China's Chip Metal Export Restrictions Prompt Countries to Diversify Supply Chains

tendata blogTrade Trends News

ten data blog13-07-2023

· China's metal export restrictions on gallium and germanium may prompt some countries to diversify their supply chains.


· Louisa Moreno, the President of Defense Metals Corporation, stated that China may implement further restrictions, such as rare earth restrictions.


· "We may continue to see 'export restrictions,' which could affect other materials like rare earths, where China controls over 85% of the production..." - Louisa Moreno, President of Defense Metals Corporation.



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China's export restrictions on the metals gallium and germanium could prompt some countries to diversify their supply chains away from China.


Stewart Randall, a Shanghai-based consultant at Intralink, told CNBC, "This could sound the alarm bells for countries to gradually establish production elsewhere."


Randall said, "If China does nothing, most countries in the world would be very happy to continue relying on China."


China's Ministry of Commerce announced last week that it would restrict the export of two metals, gallium and germanium, crucial to semiconductor manufacturing, starting from August 1. This move is seen as a warning to Europe and the United States in the advanced chip technology war.


According to data from the Critical Materials Alliance, China produces 60% of the world's germanium and 80% of the gallium.


Both the European Commission and the United States have expressed concerns over China's planned restrictive measures.


"China stopping the metal exports is actually a warning. It reminds European countries that they need to have their own supply chains," said Brady Wang, Associate Director at Counterpoint Research, to CNBC.



China may implement further restrictions


Louisa Moreno, the President of Defense Metals Corporation, expects that China will further restrict metal exports, which may include rare earths.


Rare earths are crucial for high-tech consumer products such as smartphones and military equipment like radar systems. Rare earths consist of 17 elements, including scandium, yttrium, and lanthanides.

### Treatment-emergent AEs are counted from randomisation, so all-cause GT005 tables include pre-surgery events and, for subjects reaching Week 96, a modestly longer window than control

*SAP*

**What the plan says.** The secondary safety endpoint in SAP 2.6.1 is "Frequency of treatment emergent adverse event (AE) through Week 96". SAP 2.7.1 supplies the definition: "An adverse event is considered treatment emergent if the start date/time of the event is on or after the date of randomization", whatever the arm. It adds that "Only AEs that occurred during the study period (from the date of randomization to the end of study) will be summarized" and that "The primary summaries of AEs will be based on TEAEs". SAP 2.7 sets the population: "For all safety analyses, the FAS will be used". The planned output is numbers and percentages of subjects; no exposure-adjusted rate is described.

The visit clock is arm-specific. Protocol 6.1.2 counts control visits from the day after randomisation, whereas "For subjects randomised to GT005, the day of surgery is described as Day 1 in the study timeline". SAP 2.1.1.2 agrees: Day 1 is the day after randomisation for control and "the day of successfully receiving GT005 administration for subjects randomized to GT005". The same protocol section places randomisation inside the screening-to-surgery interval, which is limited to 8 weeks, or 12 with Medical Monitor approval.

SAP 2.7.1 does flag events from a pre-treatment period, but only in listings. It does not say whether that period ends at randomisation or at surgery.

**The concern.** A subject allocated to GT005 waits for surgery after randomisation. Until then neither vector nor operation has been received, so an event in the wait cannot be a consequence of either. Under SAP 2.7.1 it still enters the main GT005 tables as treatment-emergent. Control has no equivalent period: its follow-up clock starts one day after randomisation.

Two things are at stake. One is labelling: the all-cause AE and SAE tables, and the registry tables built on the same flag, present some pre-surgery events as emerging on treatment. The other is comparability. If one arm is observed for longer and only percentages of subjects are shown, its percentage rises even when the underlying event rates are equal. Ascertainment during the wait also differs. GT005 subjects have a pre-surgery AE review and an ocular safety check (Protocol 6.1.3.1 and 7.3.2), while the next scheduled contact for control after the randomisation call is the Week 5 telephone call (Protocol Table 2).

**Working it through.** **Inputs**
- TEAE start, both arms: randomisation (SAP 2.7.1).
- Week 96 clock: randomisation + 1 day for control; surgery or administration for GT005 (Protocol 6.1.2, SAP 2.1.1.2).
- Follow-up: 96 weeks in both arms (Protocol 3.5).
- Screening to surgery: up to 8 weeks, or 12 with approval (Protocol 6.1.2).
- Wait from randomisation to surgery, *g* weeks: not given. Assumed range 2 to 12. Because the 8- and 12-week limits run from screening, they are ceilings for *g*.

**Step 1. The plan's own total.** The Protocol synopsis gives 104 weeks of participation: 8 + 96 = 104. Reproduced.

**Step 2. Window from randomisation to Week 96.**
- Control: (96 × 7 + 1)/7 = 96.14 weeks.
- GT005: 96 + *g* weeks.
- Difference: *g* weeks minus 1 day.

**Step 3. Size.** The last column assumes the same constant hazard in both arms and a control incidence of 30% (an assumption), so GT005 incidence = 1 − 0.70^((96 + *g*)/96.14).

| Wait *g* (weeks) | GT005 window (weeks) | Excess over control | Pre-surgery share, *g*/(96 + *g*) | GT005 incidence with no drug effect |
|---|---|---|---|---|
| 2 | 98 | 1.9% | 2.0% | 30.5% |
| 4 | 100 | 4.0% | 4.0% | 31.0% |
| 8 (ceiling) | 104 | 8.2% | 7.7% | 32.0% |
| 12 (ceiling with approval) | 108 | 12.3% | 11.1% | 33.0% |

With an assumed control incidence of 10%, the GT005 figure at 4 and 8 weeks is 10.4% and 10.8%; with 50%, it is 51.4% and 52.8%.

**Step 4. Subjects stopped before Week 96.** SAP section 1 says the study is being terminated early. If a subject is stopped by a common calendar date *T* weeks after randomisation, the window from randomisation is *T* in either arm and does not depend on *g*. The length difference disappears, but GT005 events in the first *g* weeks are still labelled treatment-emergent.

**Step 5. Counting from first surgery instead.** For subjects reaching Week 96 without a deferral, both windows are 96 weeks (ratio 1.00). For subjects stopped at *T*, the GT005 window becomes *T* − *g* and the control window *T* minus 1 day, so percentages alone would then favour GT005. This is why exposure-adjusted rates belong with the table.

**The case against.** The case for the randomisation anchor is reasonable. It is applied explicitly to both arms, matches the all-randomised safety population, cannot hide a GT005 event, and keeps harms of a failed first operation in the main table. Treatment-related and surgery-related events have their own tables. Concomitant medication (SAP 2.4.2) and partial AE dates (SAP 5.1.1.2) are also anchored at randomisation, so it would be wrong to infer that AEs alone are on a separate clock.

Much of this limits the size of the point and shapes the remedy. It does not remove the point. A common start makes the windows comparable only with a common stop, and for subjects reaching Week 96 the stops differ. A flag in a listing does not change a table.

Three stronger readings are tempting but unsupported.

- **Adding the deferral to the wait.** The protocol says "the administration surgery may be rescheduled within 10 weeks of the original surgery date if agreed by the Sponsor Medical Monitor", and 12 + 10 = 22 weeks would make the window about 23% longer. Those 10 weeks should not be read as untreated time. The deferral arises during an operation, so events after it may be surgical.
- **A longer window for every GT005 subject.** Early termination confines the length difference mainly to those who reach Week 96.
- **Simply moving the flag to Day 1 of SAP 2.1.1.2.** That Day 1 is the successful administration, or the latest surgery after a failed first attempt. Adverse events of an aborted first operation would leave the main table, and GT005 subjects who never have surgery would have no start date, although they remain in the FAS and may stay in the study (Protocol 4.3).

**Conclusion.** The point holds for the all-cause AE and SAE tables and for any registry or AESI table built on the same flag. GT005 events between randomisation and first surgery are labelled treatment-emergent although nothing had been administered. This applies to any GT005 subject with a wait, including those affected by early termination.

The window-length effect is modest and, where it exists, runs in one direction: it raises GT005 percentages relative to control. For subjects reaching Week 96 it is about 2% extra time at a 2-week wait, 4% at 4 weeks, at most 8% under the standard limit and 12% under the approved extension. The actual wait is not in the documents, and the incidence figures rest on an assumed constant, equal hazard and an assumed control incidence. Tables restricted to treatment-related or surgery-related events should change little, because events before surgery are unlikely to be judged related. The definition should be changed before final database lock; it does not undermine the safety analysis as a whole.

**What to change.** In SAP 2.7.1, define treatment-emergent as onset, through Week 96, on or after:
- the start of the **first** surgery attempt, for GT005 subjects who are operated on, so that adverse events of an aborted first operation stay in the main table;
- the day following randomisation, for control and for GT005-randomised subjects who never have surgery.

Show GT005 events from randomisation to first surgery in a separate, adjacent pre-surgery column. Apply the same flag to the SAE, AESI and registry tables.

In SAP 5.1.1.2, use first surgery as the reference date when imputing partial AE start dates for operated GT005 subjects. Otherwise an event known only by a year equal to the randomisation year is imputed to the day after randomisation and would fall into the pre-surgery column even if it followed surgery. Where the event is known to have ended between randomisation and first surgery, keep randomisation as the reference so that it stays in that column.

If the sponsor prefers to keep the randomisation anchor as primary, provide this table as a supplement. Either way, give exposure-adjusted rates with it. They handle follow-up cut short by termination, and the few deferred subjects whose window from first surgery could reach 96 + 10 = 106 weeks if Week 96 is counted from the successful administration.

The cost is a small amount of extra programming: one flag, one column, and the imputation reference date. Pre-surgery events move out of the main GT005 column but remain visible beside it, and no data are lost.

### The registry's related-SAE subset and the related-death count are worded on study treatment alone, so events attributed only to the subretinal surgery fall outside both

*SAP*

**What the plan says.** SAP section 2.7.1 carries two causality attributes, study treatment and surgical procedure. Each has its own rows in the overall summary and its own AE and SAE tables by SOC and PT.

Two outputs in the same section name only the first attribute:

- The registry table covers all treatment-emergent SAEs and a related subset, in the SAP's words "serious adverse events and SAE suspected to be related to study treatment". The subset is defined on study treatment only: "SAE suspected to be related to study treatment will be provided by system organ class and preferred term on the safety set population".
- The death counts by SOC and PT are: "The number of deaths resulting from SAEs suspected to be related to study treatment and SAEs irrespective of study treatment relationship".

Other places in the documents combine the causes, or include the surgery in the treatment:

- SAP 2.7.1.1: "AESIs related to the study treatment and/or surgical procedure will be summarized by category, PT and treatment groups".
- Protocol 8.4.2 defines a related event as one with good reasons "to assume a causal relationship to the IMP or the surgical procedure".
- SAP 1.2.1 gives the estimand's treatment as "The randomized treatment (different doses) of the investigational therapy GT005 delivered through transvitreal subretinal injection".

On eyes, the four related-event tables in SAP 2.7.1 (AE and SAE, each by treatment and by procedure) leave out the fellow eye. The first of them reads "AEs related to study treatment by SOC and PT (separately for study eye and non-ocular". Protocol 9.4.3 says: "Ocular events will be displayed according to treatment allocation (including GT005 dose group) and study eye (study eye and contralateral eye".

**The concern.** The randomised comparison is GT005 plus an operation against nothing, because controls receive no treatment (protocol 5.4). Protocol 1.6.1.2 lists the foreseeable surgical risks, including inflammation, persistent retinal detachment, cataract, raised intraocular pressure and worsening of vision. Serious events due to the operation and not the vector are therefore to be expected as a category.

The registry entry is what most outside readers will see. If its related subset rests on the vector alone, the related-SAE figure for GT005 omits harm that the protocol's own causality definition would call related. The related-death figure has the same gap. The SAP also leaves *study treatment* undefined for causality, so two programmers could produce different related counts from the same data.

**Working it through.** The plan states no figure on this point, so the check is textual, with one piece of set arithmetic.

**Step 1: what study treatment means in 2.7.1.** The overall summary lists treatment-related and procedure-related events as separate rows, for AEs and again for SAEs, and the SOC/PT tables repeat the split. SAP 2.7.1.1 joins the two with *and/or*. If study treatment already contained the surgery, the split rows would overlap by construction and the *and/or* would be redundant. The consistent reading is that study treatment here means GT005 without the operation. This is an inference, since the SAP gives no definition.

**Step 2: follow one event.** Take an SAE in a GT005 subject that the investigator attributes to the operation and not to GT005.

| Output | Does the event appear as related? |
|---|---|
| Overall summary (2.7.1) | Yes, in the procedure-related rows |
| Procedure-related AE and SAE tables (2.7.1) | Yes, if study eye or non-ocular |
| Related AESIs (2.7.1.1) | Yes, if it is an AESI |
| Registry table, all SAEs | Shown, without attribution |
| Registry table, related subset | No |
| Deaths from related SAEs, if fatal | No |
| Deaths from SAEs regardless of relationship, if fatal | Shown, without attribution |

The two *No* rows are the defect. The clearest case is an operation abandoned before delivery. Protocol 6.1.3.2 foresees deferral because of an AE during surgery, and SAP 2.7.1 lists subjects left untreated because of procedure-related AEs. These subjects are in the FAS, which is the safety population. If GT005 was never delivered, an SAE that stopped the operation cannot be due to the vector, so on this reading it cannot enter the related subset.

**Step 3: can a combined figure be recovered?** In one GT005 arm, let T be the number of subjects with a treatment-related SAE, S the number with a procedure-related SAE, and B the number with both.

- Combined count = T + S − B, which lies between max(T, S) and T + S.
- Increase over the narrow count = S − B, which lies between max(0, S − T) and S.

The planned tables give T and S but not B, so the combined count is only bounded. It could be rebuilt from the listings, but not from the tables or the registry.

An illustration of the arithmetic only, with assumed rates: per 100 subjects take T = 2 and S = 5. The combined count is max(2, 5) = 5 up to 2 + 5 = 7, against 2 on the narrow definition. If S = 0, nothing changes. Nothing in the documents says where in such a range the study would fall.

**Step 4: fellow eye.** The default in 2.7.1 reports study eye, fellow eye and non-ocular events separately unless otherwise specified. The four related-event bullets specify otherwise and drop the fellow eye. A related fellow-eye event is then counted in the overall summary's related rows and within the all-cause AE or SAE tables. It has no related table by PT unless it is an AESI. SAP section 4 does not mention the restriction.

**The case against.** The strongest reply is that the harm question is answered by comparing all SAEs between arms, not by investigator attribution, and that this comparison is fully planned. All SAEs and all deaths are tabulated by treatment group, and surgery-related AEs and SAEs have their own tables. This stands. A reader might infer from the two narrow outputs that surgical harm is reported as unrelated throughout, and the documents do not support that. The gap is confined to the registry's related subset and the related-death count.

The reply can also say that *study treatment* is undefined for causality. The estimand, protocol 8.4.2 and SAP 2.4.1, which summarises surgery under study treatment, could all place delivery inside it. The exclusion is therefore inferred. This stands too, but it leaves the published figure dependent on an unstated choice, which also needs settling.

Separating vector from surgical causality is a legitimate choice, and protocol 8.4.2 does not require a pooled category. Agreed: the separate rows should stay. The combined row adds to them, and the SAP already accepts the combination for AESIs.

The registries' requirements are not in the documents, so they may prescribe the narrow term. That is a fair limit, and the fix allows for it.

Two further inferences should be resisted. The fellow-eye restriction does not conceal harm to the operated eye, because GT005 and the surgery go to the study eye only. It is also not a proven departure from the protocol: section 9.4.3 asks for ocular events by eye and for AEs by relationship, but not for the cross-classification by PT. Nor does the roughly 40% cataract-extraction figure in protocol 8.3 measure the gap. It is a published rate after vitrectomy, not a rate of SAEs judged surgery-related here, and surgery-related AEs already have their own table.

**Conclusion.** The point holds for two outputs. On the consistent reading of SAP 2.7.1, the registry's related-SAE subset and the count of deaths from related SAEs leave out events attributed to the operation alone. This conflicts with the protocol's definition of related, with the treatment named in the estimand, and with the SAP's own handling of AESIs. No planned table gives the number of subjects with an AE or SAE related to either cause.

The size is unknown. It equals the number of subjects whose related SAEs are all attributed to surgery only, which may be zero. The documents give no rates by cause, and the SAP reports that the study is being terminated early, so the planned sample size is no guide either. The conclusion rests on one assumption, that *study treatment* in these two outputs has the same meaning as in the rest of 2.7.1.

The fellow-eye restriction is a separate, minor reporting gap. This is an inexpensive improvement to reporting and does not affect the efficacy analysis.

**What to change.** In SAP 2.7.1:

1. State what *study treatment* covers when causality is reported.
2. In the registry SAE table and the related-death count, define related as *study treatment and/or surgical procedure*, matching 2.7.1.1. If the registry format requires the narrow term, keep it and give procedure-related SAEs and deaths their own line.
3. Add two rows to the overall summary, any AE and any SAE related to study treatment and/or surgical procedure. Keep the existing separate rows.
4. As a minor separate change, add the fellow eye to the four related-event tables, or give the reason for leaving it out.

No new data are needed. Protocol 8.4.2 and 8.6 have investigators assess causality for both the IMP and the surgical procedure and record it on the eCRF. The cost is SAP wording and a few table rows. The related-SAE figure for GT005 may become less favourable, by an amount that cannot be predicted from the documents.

"We may continue to see (export restrictions), which could affect other materials like rare earths, where China once again controls over 85% of the rare earth production," Moreno said on CNBC's "Street Signs Asia" program on Tuesday.


In 2010, China stopped exporting rare earths to Japan due to territorial disputes. China also threatened to stop exporting rare earths to the United States in 2019.


Wang from Counterpoint stated, "The impact of (metal restrictions) in the short term is not significant, but if China implements (restrictions on other critical materials), it will be a long-term problem."


Randall from Intralink said, "China also needs to be careful because stopping exports can hurt Chinese companies' interests, and they will also lose foreign customers."



Diversification away from China


A key materials supplier stated that factories are preparing to start producing gallium. The two metals targeted by China's upcoming restrictions are not naturally occurring but are typically generated through the refining process of other metals.


"We've received a lot of calls from customers, and there's a lot of activity there. We're engaging with the market to make sure that we can secure supply," said Ross Berntson, President and COO of Indium Corporation, on CNBC's "Squawk Box Asia" program on Wednesday.


Indium supplies key materials like gallium and germanium to global electronics and chip companies.


Berntson said, "There are about 10 factories right now that could start producing gallium... If we can get these production facilities up and running, we'll have ample gallium outside of China."


While China produces the majority of gallium and germanium globally, it is not the only producing country.


According to a 2021 study by the Indian government, Russia, Ukraine, Japan, and South Korea also produce gallium. Canada, Germany, Japan, Slovakia, and the United States recover gallium from both new and old scrap.


Additionally, according to data from the United States Geological Survey, Belgium, Germany, and Russia can produce germanium. The United States also has the ability to recover germanium from both new and old scrap.


"Gallium and germanium are not unique metals. China is the major supplier of these metals, which helps keep the metal prices low," said John Strand from Strand Consult, a telecommunications consulting firm.


Clete Willems, Partner at Akin Gump Strauss Hauer & Feld law firm, stated on CNBC's "Squawk Box" program, "My view is that even if they hit here hard, the impact on prices will be greater than the impact on overall supply."


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